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American Dictionary of the English Language

Webster's Dictionary 1828

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Respect


RESPECT', verb transitive [Latin respecto, or respectus, from respicio; re and specio, to view.]

1. To regard; to have regard to in design or purpose.

In orchards and gardens, we do not so much respect beauty, as variety of ground for fruits, trees and herbs.

2. To have regard to, in relation or connection; to relate to. The treaty particularly respects our commerce.

3. To view or consider with some degree of reverence; to esteem as possessed of real worth.

I always loved and respected Sir William.

4. To look towards.

Palladius adviseth the front of his house should so respect the south. [Not in use.]

To respect the person, to suffer the opinion or judgment to be influenced or biased by a regard to the outward circumstances of a person, to the prejudice of right and equity.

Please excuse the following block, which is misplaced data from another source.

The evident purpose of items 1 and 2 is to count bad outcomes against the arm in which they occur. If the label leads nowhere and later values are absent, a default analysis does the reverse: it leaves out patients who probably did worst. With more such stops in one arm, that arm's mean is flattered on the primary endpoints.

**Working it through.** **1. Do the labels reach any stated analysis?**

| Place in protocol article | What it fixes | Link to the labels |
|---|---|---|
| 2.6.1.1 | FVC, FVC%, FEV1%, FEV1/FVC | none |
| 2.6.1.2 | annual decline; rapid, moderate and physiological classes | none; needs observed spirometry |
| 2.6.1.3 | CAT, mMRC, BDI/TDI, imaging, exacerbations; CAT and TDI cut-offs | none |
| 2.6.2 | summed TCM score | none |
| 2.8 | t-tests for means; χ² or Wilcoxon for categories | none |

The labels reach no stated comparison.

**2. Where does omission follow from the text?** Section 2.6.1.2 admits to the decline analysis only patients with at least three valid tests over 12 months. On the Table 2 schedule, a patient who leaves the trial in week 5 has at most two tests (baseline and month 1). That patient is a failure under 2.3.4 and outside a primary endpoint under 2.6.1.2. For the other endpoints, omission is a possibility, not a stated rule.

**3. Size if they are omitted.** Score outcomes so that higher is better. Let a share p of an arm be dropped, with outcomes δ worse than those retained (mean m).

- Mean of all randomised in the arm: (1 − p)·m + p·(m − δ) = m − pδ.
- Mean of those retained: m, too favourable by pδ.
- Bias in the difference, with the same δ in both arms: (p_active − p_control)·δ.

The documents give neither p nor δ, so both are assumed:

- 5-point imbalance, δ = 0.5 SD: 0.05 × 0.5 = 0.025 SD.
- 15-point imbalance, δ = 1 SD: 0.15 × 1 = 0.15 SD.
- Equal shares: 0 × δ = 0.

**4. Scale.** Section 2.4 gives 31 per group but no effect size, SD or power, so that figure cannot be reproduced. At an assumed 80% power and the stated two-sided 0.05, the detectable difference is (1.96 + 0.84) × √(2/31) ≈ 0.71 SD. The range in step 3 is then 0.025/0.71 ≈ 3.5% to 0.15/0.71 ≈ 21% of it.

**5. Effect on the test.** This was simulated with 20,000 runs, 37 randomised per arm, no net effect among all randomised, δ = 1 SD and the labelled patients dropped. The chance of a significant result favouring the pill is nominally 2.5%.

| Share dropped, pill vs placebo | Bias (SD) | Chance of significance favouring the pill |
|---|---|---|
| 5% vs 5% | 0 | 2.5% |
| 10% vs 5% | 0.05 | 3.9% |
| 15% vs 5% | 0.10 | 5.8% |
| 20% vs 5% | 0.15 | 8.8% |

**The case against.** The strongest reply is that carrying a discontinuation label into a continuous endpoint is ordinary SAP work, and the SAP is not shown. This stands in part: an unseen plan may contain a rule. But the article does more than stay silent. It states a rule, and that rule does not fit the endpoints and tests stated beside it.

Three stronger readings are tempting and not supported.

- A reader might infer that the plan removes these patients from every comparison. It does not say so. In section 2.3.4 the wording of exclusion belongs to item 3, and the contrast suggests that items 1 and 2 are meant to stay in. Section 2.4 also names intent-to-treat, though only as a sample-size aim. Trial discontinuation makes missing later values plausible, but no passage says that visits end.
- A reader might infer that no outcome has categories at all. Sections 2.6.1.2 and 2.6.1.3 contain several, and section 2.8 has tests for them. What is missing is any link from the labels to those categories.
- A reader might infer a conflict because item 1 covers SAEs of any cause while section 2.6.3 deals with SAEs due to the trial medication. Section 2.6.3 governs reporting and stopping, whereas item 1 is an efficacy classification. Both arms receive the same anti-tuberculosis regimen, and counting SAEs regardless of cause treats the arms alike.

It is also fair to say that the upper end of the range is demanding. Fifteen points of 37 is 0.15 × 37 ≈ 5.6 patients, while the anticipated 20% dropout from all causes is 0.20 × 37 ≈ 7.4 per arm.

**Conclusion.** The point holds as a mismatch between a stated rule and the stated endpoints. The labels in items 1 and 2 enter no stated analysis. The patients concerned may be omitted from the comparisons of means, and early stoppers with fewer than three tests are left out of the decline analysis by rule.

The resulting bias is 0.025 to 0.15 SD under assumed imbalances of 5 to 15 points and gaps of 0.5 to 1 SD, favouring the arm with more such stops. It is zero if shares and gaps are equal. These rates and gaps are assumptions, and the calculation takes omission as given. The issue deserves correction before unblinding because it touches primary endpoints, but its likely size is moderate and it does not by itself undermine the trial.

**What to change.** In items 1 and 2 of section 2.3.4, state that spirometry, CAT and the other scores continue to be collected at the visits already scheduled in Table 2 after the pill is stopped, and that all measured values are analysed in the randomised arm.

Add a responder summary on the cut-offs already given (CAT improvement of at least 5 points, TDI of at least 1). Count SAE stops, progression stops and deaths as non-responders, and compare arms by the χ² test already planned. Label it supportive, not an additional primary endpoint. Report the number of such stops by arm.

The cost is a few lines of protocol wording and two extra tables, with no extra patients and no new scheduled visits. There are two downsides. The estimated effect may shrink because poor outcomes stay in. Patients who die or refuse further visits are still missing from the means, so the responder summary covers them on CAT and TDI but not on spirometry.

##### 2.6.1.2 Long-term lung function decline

Thou shalt not respect the person of the poor. Leviticus 19:15.

Neither doth God respect any person. 2 Samuel 14:14.

RESPECT', noun [Latin respectus.]

1. Regard; attention.

2. That estimation or honor in which men hold the distinguished worth or substantial good qualities of others. It expresses less than reverence and veneration, which regard elders and superiors; whereas respect may regard juniors and inferiors.

RESPECT regards the qualities of the mind, or the actions which characterize those qualities.

Seen without awe, and serv'd without respect

3. That deportment or course of action which proceeds from esteem; regard; due attention; as, to treat a person with respect

These same men treat the sabbath with little respect

4. Good will; favor.

The Lord had respect to Abel and his offering. Genesis 4:4.

5. Partial regard; undue bias to the prejudice of justice; as the phrase, respect of persons. 1 Peter 1:17. James 2:1. Proverbs 24:23.

6. Respected character; as persons of the best respect in Rome.

7. Consideration; motive in reference to something.

Whatever secret respects were likely to move them -

8. Relation; regard; reference; followed by of, but more properly by to.

They believed but one Supreme Deity, which, with respect to the benefits men received from him, had several titles.